Declaring their intention to achieve at the earliest possible date the cessation of the nuclear arms race and to take effective measures toward reductions in strategic arms, nuclear disarmament, and general and complete disarmament, [These promises remain largely unfulfilled 30 years later.]

Desiring to contribute to the relaxation of international tension and the strengthening of trust between States…. [The US missile defense program and related US plans to weaponize outer space have the potential to again send the level of international tensions skyrocketing, particularly in Asia.]

The ABM Treaty was meant to be for an “unlimited duration,” but allowed for withdrawal if a country should decide “that extraordinary events related to the subject matter of this Treaty have jeopardized its supreme interests.” Bush never bothered to explain to the American people or to the Russians how the treaty jeopardized the supreme interests of the Untied States. It is clear, though, that withdrawal from the treaty as a unilateral act of the president has undermined our true “supreme interests” in upholding democracy and international law.

David Krieger is president of the Nuclear Age Peace Foundation and Deputy Chair of INES.

Russia withdraws from defunct Start II nuclear arms treaty (Source: Associated Press, 14 June 02)

Russia formally withdrew from the START II nuclear arms treaty with the USA, calling the accord meaningless given current U.S. defense policies.

"The Russian Federation notes the absence of any preconditions for START II to come into force and no longer considers itself committed to the international legal obligations" of the treaty, the Russian Foreign Ministry said in a statement.

START II, which was signed in 1993, would have reduced nuclear warheads to 3,000 to 3,500 each, but the treaty was never implemented and has been considered dead for some time.

The U.S. Congress ratified the treaty in 1996 and the Russian parliament followed suit in 2000, but Russian lawmakers linked START II to preservation of the 1972 Anti-Ballistic Missile Treaty.

300 organisations' letter to US Senators not to withdraw from the ABMT

Prior to the US decision to withdraw from the ABM Treaty, 300 organisations and elected representatives from around the world have written to key US Senators asking the Senate to take action to block the Bush administrations withdrawal from the ABM Treaty.

The 301 signatories to the letter, coordinated by Friends of the Earth Australia, include 34 parliamentarians including 12 from Australia, 5 from Belgium, 4 from Canada, and 3 from the UK, as well as the Nobel-prizewinning IPPNW, the Womens International League for Peace and Freedom (also a Nobel prizewinner), the Anglican Church worldwide via its UN observer, Friends of the Earth International, Greenpeace International, and large national antinuclear organisations such as CND in the UK, Gensuikyin in Japan, and PSR in the USA. 81 US organisations have signed. A number of INES member organisations are among the signatories, as well.

The letter itself is available from the WNII Editor as an rtf-formatted email attachment.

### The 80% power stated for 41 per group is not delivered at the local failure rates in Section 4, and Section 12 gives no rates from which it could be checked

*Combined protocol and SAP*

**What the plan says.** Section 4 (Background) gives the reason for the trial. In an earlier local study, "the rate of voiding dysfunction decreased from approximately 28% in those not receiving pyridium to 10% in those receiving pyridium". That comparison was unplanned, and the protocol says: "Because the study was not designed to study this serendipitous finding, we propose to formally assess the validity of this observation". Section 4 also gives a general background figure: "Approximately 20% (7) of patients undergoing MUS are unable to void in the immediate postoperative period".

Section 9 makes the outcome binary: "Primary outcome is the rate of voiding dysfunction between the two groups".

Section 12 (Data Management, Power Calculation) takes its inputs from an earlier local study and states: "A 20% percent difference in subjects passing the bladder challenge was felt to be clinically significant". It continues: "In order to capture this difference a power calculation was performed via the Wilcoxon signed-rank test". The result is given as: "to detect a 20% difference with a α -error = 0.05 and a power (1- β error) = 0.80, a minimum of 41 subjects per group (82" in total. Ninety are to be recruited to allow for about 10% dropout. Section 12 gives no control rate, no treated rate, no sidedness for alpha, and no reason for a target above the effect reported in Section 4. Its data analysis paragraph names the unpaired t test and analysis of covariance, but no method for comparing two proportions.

David Krieger: Unusual Courage From 31 Members of Congress

Thirty-one courageous members of Congress, led by Rep. Dennis Kucinich (D-OH), are challenging the president's unilateral withdrawal from the Anti-Ballistic Missile (ABM) Treaty. These representatives deserve our appreciation for taking action to prevent Mr. Bush from trampling on the Constitution in his continuing effort to undermine international law and expand US military domination.

This is a critical challenge to the abuse of presidential authority. A lot is riding on it. If the president can unilaterally voids our laws, which ones will be the next to go? Perhaps the first and fourth amendments? If your congressional representative is not one of the 31 parties to this lawsuit, he or she should be asked why not and urged to join the lawsuit and support it in the Congress.

Not a single US Senator has had the courage to join this lawsuit. Sen. Russell Feingold (D-WI) initially indicated his intention to join the lawsuit, but then backed off when his request to receive pro bono legal services was not approved by the Senate Ethics Committee. All US Senators should also be urged to join in this challenge.

The ABM Treaty required a two-thirds vote of the Senate in 1972 for ratification to enter into force and to become US law. Now the 100 members of the Senate appear content to sit on the sidelines as the president unilaterally nullifies the law they made.

Rep. Lynn Woolsey (D-CA), a plaintiff in the lawsuit, recently wrote: "The ABM Treaty is the cornerstone of international arms control. Now that more countries have nuclear weapons, international treaties are even more important. International cooperation is the way to peace and international security; not increased military build-up. Over the past 30 years, the ABM Treaty has been a vital link to working with the international community and it is more important than ever that we not turn our back on it."

Meanwhile, at Fort Greely, Alaska, the Bush administration has broken ground on six underground missile interceptor silos, is spending more than $7 billion on missile defense this year, and continues to move ahead with its plans to weaponize outer space in order to protect US interests and investments throughout the world.